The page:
|St Yves in judge's garb|
Unusually for a Breton saint, Yves was both a real person (in the late 13th century), and an actual official saint, canonised by the pope in 1347. Renown for his passion for helping the poor which led to giving away most of what he had and favouring them in decisions he made as an ecclesiastical judge, he was a synonym for justice and truth. At some point by the early 17th century this reputation had developed a very particular application in the form of St Yves de Verité (Erwan ar Gwirinez or Santik (little saint) ar Wirione in Breton), with a case attested in 1620 when a woman sought vengeance on the landlord who had accused her son of arson. This was indeed the purpose of the cult: a petitioner who felt himself wronged would make a bargain with the saint, calling down vengeance on the guilty party. If his accusation was false, he would suffer the same punishment - death within a year.
The ritual consisted of pilgrimage (in a state of fasting) to the chapel at Trédarzec on three consecutive Mondays as night fell. The petitioner then grasped the shoulder of the statue of St Yves and shook it sharply. This could be because the place was ill-frequented and Yves might have dozed off a bit, but in fact violent treatment of saints' statues by worshippers was widespread in Brittany. Whilst doing this, the petitioner would say the portentous words 'You are the little saint of truth. I make this vow to you. If he is right condemn me. But if I am right let him die within the appointed time.' A coin marked with a cross would then be placed at the foot of the statue, before the customary prayer of a vow would be said BACKWARDS, a clear echo of pagan magic ritual where curses often employed this method. Three ritual circuits of the chapel then followed. Another account says a cobblers' awl was left handy in the chapel for piercing the statue three times, to make a little dust, so anticipating the fate of the guilty party.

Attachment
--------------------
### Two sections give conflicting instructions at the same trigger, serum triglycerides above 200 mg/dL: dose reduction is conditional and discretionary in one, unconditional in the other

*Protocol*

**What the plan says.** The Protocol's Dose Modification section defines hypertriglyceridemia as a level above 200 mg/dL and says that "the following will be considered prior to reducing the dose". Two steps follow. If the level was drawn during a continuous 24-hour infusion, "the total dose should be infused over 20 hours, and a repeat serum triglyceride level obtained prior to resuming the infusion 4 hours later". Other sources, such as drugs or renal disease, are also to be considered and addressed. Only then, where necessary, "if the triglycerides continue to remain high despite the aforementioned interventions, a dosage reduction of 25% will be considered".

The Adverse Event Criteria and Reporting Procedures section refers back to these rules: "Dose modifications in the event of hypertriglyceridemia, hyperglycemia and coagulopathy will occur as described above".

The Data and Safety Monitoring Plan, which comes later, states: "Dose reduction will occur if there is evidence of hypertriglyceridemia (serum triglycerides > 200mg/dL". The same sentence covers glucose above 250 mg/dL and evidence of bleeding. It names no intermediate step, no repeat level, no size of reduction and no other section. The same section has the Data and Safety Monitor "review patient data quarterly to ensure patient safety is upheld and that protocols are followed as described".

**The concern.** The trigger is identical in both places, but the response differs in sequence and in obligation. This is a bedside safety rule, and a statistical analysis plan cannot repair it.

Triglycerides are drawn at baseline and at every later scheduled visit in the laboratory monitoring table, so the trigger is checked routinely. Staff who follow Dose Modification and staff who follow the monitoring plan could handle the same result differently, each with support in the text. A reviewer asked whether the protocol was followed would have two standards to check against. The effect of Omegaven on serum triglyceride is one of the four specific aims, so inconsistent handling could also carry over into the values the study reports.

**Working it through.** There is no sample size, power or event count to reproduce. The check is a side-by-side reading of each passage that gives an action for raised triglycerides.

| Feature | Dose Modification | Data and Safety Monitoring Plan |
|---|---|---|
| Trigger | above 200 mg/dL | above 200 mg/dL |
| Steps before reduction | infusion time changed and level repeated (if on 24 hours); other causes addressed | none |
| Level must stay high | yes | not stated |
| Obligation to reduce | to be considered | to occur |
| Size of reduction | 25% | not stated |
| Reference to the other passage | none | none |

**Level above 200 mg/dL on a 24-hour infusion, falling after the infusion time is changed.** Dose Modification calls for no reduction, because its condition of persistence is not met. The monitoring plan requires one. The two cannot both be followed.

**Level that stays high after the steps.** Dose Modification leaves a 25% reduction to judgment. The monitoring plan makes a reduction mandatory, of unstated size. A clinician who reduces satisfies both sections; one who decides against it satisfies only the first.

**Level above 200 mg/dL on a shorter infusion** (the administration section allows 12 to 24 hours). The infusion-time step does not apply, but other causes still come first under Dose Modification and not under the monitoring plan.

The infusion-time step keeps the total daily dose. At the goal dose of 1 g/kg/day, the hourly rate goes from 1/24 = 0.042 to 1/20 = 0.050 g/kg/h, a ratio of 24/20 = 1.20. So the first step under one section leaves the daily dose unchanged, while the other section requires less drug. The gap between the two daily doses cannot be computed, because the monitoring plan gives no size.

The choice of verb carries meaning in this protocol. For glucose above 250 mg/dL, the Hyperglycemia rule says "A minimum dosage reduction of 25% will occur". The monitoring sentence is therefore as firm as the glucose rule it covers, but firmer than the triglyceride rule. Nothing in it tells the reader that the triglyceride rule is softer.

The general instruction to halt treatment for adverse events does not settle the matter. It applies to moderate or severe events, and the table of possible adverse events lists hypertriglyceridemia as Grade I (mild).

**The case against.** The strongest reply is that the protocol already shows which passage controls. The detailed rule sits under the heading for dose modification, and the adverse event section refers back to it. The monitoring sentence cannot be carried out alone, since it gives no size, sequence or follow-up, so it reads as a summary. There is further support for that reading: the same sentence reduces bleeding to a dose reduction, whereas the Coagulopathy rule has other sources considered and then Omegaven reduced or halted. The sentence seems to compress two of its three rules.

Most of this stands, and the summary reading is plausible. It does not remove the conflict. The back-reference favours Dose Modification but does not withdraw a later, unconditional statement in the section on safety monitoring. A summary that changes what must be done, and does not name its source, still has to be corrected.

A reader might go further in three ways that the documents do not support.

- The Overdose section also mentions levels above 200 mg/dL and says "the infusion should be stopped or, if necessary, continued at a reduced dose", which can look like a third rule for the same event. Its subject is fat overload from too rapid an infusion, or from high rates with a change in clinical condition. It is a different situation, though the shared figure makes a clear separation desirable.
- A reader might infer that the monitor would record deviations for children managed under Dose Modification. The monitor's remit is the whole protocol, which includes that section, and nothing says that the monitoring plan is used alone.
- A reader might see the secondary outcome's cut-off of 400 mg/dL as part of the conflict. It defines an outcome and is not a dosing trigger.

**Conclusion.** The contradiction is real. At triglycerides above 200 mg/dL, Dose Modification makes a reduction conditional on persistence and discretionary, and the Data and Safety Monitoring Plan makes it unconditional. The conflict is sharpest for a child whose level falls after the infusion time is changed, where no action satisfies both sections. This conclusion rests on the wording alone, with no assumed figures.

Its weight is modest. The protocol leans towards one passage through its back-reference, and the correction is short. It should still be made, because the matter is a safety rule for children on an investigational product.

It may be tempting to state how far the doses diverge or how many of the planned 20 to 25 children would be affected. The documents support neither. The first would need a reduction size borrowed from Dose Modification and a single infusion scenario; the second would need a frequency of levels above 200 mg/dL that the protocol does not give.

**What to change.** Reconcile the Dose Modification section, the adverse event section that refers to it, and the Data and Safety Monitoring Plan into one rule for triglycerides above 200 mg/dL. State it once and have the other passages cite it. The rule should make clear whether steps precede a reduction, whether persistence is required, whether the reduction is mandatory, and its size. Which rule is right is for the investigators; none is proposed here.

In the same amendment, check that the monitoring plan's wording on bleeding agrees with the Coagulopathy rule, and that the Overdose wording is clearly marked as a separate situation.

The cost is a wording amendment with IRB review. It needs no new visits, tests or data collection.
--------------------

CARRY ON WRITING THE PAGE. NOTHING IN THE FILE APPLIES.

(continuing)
|Skull of St Yves - Tréguier cathedral|
The matter was somewhat blurred by the great folklorist Anatole le Braz, who wrote in 1893 that the cult had originally been of St Sul and the chapel destroyed after a notorious murder case in which an old woman claimed to have been asked to carry out a vow of vengeance. In fact the chapel had already been destroyed by then, but a nearby oratory, which still exists, may have caused some confusion. There is also reference to Notre-Dame de la Haine by Emile Souvestre in 1836, but perhaps this was a casual deduction from the standard 'Ave Maria' to be said three times in the course of the ritual.
The attempted destruction of superstition was always an act of folly by the Church - it is the very strength of Breton faith whose tenets are set by the people and their will. God himself would be hard pressed to make impositions on a Breton. Let's not forget we live in a world where recently made statues of unknown saints are said to be working miracles. Today there is apparently a freemasons' lodge at Tréguier with the title Erwan ar Gwirionez. Good luck with that.